Tsunami Debris Clean Up Reimbursbursement Introduced

Senators Jeff Merkley and Ron Wyden have introduced the Tsunami Debris Cleanup Reimbursement Act. That would give the National Oceanic and Atmospheric Administration the authority to reimburse states for tsunami marine debris cleanup that occurred before NOAA received funding from Japan.

Last year, Japan announced it would gift $5 million to the United States for cleanup of marine debris that washed up on the West coast. Last summer, a 66-foot dock, infested with invasive species, washed up in Newport. The Oregon Department of Parks and Recreation paid $85,000 to remove the dock, and a total of $300,000 for tsunami debris that was not eligible for reimbursement. The cost of removing the debris from the coast—and addressing the threat of marine invasive species—has put an strain on state budgets. In December 2012, the Japanese government provided the U.S.government with $5 million to assist with the cleanup and removal of debris. Because of the language describing the grant authority, NOAA can only provide grants for future projects, not those that are already completed. This legislation would give the N-O-A-A authority to reimburse state, local, and tribal governments for the cost of cleanup efforts they have already undertaken to address marine debris from the tsunami.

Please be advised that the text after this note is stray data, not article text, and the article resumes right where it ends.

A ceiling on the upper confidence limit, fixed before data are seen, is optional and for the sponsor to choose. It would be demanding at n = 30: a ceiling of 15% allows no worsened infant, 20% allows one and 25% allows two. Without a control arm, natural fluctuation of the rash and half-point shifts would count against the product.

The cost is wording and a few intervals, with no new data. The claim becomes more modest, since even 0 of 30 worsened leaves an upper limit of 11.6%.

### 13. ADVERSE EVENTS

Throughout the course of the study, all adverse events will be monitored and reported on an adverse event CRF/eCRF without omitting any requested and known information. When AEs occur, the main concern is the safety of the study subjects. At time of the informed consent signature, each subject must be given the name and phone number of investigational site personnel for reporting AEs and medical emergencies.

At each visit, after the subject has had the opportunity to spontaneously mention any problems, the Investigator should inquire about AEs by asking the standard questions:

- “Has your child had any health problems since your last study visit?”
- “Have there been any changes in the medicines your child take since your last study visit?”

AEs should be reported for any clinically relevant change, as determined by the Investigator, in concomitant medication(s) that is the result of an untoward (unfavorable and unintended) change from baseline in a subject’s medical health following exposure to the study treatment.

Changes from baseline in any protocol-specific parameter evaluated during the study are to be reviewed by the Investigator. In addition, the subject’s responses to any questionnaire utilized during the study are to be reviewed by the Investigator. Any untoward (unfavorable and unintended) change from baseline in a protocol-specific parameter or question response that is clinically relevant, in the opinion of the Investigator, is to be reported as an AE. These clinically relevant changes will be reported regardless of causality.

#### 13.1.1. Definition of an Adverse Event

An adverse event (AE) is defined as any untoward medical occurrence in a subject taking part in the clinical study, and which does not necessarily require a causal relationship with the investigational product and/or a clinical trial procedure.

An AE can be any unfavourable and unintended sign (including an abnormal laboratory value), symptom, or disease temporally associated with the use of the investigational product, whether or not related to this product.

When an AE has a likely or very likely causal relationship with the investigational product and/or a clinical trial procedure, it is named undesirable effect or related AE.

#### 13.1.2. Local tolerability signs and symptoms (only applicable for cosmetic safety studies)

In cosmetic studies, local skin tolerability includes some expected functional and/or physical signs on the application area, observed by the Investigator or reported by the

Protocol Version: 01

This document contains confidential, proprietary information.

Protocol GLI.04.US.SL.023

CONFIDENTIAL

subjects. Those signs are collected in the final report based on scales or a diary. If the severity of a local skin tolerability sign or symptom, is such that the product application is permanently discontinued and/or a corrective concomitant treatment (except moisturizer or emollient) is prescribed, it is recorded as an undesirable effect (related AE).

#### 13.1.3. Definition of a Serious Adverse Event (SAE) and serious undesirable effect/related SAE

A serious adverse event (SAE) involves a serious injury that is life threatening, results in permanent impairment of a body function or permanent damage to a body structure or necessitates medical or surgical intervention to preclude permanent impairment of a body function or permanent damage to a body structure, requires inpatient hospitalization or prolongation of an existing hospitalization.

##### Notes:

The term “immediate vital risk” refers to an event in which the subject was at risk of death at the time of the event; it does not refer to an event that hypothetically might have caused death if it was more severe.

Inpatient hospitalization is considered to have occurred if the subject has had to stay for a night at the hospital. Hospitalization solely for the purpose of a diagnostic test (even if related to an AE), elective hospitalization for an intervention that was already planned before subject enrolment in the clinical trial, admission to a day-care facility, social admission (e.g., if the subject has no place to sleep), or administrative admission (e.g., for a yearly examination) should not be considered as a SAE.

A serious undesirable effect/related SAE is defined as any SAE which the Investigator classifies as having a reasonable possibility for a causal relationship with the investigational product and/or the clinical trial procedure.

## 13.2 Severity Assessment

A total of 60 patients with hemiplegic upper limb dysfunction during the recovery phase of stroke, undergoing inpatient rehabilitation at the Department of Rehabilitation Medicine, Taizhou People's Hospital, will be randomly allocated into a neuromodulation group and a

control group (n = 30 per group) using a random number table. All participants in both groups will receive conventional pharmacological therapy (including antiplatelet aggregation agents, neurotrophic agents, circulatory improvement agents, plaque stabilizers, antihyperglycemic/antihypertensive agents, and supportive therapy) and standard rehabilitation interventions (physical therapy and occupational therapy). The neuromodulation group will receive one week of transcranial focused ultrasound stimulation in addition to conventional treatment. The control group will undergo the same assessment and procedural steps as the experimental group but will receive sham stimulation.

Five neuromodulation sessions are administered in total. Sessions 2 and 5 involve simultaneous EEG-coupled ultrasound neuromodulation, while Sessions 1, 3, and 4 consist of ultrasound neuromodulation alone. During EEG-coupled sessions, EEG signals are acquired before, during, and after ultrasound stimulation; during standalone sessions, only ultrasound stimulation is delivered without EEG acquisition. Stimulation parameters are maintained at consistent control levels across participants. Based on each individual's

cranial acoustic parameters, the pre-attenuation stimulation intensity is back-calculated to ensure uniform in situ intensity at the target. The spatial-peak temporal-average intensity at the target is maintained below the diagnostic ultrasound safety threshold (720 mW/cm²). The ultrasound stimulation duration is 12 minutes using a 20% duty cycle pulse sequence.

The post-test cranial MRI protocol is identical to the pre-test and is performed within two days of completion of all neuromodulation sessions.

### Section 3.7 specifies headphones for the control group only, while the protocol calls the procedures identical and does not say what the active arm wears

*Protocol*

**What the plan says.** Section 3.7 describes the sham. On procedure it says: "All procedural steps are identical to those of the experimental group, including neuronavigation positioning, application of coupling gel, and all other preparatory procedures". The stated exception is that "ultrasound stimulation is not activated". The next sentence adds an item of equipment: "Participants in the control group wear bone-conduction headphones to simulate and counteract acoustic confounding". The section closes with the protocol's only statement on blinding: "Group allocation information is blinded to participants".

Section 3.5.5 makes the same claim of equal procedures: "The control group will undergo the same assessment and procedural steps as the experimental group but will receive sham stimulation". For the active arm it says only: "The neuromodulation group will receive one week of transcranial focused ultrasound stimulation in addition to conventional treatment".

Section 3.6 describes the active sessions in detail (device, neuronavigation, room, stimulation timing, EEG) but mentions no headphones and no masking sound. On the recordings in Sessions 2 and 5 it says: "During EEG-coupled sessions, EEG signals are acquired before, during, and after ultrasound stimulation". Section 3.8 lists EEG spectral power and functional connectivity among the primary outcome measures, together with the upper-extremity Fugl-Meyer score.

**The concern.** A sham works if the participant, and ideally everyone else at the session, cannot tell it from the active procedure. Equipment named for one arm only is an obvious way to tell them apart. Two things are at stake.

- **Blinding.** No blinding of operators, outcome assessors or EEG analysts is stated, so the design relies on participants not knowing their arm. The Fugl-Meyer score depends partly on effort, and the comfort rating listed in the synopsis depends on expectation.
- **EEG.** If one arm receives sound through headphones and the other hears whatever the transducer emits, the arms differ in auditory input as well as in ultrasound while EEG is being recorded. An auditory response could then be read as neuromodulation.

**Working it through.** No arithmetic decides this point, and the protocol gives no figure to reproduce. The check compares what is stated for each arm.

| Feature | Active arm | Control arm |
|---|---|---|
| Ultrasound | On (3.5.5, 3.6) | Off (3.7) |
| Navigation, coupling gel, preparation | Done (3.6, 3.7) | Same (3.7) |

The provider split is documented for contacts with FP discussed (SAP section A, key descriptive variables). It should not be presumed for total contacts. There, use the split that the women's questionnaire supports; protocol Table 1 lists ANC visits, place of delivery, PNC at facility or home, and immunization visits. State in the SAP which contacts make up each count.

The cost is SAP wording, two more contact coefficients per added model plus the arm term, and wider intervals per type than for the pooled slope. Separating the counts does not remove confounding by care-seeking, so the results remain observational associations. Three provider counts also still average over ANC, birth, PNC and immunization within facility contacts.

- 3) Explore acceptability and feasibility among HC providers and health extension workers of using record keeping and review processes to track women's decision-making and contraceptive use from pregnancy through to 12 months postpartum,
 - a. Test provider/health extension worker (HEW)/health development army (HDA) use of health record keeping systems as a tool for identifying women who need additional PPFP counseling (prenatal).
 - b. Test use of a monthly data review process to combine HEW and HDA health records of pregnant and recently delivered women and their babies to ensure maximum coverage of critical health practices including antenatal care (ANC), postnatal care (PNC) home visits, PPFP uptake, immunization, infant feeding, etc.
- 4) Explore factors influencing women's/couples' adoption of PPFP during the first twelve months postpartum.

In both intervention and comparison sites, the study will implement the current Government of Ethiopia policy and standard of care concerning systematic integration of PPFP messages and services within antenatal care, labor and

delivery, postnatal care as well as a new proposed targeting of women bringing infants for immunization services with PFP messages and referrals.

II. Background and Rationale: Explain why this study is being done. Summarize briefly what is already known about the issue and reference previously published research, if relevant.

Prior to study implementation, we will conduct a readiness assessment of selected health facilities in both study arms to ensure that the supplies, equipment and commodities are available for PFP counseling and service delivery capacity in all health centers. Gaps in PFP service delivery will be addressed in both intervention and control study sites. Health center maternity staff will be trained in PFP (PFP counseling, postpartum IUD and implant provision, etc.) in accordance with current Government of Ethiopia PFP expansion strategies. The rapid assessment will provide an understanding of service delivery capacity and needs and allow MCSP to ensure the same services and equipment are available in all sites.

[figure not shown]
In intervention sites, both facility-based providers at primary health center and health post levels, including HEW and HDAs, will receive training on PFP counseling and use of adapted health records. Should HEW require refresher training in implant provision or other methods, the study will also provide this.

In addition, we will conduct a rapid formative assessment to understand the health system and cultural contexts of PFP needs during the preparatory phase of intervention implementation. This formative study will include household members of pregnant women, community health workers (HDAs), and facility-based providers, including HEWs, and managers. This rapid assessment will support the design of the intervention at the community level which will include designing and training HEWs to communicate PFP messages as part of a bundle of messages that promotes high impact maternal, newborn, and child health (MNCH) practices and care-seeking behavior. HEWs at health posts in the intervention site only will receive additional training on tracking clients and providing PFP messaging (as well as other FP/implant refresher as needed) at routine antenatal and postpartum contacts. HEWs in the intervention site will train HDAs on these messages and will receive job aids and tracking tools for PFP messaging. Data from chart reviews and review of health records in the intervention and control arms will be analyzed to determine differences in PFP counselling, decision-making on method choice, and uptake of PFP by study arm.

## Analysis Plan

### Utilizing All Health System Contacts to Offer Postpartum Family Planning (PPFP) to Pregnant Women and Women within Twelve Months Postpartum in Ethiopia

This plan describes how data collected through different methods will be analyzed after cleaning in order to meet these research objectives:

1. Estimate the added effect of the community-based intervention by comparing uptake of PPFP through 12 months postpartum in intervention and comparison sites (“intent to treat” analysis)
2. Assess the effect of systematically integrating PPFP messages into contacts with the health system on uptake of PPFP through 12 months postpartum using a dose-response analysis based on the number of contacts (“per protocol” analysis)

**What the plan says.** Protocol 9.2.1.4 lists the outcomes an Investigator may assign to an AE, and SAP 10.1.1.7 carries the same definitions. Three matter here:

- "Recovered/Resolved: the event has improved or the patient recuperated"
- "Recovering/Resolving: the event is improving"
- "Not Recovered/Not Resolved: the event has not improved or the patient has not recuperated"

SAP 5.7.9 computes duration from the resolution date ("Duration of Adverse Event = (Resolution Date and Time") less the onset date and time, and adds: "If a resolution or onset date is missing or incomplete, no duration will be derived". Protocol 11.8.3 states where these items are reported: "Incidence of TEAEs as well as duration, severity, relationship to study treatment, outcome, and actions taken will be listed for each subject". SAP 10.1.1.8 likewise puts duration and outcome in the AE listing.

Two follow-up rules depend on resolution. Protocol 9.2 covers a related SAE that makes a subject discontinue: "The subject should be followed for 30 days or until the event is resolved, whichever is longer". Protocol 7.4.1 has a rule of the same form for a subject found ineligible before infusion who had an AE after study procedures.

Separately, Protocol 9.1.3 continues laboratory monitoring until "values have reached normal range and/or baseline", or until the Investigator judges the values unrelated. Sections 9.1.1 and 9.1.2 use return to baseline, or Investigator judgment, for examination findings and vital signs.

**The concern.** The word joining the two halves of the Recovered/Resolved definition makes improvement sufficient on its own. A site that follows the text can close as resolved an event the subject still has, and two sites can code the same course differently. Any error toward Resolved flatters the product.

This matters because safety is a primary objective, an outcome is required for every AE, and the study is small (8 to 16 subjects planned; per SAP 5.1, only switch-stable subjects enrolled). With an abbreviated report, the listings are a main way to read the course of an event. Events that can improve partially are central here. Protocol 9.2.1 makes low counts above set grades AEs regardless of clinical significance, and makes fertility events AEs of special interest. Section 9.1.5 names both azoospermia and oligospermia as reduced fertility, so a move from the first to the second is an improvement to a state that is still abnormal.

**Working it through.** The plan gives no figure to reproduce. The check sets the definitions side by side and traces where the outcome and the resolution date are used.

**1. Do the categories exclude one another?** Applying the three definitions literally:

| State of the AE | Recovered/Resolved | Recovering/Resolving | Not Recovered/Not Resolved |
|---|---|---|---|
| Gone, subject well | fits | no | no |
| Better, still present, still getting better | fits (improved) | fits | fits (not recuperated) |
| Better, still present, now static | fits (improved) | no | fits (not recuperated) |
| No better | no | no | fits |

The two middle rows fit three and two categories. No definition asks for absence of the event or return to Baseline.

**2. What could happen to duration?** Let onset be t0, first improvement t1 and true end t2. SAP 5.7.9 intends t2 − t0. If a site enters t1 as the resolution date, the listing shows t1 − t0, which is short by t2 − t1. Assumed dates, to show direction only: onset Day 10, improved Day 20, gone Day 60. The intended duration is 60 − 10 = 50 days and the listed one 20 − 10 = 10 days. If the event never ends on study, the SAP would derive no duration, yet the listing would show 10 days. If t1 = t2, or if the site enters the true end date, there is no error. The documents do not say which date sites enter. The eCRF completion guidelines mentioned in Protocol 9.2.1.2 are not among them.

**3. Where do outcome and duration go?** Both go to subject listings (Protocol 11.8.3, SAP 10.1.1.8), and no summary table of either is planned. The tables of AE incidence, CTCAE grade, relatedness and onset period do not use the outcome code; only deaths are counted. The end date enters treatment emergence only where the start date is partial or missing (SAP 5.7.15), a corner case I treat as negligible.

This entry was posted on Friday, June 21st, 2013 and is filed under Local News, State News.